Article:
What are the ways we imagine and represent the near future? How can we use design and designed artifacts of various sorts to shift our representations of the future to encompass multiple futures? How can design become the prop-making craft for hopefully more habitable, sustainable near-future worlds?

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Ticket Vending Machines



A peculiar analog ticket dispenser machine found in Montreal. Rather than printing tickets on-demand, a whole bunch of physical, paper tickets are pre-stocked in the machine and, like buying candy bars from a vending machine, you select your route and the machine drops a ticket down for you.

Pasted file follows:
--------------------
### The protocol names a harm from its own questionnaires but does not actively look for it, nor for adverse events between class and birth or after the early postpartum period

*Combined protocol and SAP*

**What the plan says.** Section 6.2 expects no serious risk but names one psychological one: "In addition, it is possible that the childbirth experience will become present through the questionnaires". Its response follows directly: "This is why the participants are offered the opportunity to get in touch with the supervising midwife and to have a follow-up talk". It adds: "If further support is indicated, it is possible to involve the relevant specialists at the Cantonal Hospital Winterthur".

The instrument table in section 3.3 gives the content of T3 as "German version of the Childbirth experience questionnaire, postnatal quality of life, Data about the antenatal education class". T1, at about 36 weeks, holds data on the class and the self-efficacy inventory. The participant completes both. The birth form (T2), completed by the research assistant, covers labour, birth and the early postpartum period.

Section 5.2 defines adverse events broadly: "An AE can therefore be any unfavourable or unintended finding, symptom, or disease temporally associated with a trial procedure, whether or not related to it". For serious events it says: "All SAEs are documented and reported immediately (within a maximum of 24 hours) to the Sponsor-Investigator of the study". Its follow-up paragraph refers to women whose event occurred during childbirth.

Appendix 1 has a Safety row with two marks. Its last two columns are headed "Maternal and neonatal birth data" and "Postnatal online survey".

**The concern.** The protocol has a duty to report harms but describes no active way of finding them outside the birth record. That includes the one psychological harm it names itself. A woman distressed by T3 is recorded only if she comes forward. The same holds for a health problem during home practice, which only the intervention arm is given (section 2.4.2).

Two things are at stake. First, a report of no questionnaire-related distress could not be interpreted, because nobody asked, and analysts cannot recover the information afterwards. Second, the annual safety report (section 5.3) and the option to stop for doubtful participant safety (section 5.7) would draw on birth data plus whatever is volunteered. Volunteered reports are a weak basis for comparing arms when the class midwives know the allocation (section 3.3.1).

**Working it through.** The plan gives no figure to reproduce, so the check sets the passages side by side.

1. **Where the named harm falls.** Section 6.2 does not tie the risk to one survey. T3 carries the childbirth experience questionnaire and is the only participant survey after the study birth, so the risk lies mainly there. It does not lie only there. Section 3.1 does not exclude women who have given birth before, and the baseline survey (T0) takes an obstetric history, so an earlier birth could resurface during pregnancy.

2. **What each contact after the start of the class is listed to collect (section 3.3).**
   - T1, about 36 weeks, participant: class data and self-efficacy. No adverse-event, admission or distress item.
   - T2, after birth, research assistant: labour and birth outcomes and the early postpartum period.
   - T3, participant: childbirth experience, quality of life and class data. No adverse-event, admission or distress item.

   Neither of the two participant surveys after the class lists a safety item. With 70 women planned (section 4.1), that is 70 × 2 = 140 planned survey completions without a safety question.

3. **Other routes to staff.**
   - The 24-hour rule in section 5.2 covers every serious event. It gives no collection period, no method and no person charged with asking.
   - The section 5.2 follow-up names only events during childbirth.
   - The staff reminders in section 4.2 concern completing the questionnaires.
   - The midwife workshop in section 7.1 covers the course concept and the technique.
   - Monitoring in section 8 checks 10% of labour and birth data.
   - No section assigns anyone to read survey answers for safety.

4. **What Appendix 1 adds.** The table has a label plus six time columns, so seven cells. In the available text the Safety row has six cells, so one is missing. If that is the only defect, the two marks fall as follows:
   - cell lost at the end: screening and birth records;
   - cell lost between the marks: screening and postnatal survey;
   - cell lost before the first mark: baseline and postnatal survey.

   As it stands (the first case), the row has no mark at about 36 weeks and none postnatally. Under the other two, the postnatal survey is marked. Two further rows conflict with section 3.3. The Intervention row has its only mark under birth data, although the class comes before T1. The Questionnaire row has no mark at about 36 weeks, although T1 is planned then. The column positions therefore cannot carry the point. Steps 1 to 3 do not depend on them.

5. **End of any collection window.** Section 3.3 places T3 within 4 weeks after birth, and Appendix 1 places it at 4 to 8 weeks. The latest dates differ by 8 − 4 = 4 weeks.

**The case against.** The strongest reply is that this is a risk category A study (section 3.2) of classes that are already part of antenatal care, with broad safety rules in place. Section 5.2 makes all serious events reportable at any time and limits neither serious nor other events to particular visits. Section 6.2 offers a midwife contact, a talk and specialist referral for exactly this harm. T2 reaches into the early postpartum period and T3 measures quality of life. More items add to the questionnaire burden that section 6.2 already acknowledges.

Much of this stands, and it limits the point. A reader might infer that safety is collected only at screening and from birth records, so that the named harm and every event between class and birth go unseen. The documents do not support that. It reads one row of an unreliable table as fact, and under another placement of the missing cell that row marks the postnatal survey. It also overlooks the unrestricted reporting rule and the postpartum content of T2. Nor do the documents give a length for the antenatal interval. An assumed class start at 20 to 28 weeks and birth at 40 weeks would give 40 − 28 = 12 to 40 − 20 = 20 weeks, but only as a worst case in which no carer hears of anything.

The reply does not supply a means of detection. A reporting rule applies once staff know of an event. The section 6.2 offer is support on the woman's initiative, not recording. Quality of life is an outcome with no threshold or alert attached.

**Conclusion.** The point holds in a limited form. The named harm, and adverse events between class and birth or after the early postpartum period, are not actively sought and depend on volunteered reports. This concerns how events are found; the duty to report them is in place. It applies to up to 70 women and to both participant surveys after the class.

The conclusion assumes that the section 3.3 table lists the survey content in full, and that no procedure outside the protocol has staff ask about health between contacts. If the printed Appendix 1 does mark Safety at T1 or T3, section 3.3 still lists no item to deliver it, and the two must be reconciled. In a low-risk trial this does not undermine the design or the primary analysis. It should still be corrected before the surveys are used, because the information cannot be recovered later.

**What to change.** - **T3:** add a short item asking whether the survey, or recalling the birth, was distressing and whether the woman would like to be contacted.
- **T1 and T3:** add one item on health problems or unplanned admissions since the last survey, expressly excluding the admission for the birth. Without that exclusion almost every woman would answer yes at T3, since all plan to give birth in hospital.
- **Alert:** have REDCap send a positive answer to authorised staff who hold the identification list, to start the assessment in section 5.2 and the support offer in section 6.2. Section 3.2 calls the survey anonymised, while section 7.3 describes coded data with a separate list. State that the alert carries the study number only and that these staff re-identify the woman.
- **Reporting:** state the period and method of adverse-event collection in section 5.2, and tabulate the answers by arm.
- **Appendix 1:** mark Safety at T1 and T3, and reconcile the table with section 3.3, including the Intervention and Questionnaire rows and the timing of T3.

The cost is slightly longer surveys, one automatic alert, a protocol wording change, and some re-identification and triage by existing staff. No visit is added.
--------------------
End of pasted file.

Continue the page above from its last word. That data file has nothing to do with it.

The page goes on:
I’m curious why this exists. Was it a re-purposed vending machine? Or a sense that pre-printing was perhaps prone to failure?

I think this is quite fantastic and a curious reversal of common technophilic trends, where you might expect a machine to be linked to a larger network of databases and algorithms and printing machines. It’s post-optimal in this way; running against trends that assume just-in-time is the appropriate optimization strategy.